Getting the Vaccine

    • The Pfizer and Moderna vaccines are given as two shots in the upper arm muscle, three or four weeks apart.* (*The number of times vaccines made by other companies are given and the way they are given vary.)
    • Typically, it takes about two weeks after the second shot for sufficient immunity to kick in.
    • Even after the vaccination, you might be able to transmit the coronavirus to others so infection prevention measures are still very important.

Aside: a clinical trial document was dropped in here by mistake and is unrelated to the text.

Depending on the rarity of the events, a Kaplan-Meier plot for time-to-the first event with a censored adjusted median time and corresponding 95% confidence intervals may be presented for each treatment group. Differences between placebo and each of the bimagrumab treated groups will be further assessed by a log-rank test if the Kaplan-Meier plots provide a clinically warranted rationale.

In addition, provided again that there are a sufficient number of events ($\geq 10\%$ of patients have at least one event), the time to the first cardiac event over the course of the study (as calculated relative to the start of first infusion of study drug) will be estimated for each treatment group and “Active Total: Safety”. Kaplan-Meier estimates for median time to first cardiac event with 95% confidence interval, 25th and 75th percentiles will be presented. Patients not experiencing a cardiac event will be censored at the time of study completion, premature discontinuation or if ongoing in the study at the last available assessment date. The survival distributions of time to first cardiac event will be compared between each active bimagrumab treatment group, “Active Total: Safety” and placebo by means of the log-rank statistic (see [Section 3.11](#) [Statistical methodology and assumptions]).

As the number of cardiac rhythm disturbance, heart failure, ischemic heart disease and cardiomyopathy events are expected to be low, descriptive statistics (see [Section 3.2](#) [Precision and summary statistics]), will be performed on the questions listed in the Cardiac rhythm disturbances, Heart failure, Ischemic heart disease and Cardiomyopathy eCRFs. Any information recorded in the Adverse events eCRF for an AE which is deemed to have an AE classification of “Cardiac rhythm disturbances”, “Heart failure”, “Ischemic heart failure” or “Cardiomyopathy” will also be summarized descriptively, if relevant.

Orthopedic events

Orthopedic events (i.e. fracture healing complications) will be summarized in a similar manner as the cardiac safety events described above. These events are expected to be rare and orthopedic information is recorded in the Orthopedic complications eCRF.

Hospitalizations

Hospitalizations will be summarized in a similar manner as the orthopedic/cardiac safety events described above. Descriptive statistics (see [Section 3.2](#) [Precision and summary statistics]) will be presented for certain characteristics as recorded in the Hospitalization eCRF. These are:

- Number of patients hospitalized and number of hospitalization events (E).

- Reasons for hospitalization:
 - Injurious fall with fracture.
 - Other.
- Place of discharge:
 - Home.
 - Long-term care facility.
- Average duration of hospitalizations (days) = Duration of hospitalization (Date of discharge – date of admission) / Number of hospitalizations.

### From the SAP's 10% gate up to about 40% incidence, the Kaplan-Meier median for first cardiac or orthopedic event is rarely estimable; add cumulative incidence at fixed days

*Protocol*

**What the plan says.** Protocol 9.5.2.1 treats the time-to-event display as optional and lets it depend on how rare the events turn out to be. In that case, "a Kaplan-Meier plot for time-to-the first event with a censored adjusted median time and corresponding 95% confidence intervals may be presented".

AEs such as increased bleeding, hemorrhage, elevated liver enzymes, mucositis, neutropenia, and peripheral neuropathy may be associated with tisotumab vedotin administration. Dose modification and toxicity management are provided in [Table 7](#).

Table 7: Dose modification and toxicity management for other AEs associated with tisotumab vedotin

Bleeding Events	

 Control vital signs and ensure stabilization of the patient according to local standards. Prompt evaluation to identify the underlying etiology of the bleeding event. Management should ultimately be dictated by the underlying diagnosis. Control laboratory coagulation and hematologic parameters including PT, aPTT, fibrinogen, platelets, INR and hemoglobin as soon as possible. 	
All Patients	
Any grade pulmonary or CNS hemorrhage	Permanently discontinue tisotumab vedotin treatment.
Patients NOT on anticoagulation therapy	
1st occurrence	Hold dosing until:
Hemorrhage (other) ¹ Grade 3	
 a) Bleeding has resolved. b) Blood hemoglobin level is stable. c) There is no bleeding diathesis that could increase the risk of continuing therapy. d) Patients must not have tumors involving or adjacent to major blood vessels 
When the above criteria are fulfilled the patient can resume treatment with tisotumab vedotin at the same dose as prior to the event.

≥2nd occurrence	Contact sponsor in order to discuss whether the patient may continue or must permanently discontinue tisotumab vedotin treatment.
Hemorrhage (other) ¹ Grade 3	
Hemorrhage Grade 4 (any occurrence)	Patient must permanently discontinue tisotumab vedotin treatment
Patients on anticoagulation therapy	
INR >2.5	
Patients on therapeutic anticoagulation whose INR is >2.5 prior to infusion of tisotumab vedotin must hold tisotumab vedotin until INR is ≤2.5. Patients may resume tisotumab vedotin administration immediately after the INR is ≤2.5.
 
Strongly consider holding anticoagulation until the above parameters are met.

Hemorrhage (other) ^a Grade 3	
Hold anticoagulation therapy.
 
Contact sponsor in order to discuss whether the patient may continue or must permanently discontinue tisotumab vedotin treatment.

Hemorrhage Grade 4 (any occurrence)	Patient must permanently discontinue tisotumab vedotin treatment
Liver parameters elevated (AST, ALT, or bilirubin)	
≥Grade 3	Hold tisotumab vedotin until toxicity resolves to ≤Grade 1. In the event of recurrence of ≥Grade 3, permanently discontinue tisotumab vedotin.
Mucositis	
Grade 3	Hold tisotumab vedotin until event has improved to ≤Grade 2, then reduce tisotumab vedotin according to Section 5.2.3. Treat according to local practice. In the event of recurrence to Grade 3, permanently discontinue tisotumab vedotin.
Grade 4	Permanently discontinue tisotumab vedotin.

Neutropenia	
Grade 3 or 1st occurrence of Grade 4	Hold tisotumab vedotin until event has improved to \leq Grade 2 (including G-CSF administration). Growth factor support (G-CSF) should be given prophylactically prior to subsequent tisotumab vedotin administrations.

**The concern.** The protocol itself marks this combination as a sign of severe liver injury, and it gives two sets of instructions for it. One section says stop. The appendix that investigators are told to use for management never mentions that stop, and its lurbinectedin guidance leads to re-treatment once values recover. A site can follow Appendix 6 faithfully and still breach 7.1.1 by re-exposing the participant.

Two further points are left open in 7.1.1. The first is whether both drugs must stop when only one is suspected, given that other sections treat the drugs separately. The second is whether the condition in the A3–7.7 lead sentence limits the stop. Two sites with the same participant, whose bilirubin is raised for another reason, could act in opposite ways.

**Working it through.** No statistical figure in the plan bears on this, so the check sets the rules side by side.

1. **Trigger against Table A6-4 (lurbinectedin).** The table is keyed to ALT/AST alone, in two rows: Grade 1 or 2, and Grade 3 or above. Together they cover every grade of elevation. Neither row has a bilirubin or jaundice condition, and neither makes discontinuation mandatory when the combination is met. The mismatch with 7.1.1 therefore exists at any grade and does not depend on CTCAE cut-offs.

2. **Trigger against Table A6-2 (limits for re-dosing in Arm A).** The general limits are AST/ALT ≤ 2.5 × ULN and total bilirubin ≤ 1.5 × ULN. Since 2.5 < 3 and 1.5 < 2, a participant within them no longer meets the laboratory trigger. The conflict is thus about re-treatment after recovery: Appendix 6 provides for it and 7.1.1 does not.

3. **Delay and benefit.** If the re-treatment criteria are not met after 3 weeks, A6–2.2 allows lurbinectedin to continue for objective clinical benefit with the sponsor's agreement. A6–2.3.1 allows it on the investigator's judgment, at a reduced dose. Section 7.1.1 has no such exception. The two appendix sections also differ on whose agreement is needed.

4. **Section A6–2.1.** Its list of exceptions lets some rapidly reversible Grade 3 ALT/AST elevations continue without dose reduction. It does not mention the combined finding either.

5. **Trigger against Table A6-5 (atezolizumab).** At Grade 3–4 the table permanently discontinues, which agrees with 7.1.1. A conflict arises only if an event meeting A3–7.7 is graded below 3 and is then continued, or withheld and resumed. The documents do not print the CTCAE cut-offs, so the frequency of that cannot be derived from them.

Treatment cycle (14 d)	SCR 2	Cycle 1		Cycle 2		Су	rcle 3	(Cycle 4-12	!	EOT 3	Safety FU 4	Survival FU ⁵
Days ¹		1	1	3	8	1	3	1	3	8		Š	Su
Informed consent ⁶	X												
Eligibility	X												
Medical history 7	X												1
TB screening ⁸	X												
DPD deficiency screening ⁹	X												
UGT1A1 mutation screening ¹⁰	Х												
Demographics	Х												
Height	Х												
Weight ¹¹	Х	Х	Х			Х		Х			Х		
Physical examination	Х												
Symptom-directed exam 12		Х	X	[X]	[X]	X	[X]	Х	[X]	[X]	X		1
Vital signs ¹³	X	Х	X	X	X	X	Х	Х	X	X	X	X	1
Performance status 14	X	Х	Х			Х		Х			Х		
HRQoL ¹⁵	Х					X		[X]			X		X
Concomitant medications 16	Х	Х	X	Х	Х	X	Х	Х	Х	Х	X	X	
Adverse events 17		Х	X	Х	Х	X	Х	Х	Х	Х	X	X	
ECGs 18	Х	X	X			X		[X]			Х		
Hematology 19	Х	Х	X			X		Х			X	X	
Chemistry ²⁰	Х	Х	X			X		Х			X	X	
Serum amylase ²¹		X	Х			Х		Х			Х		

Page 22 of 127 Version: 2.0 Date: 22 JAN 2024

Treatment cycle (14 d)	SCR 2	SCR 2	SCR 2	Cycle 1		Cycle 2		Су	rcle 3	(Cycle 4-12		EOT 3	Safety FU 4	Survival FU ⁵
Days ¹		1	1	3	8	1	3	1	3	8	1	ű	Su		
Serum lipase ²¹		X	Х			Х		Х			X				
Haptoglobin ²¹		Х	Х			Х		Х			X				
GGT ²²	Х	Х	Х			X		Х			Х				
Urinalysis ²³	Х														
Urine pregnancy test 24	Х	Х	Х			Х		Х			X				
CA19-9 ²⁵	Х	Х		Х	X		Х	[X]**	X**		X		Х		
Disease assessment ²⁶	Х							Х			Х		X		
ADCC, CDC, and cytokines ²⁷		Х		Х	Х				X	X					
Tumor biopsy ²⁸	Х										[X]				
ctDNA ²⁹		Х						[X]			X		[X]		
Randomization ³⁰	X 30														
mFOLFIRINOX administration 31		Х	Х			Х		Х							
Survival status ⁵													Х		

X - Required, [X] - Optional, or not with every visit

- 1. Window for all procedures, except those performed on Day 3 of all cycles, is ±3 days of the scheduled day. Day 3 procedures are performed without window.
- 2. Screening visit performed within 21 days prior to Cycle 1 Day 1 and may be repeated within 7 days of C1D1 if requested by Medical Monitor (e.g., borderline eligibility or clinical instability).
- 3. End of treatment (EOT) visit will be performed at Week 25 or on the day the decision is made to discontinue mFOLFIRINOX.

• Based on clinical trials, the first two vaccines were shown to be extremely effective at preventing COVID-19: Pfizer (95%) and Moderna (94.1%).*
    • The trials so far show the vaccines are equally effective across age,** gender, race and ethnicity subgroups.
    • The clinical trials were conducted with a diverse group of participants, including people of Asian, Black, Hispanic/Latinx and Native American descent.***
    *As additional clinical trials are completed, we will know more about the efficacy of other vaccines. **The Pfizer vaccine was found to be over 94% effective in adults over the age of 65. ***Among the Pfizer participants, 5% were Asian, 10% were Black, 26% were Hispanic/Latinx and 1% were Native American. Among the Moderna participants, 4% were Asian, 10% were Black, 20% were Hispanic/Latinx and 3% were of other descent.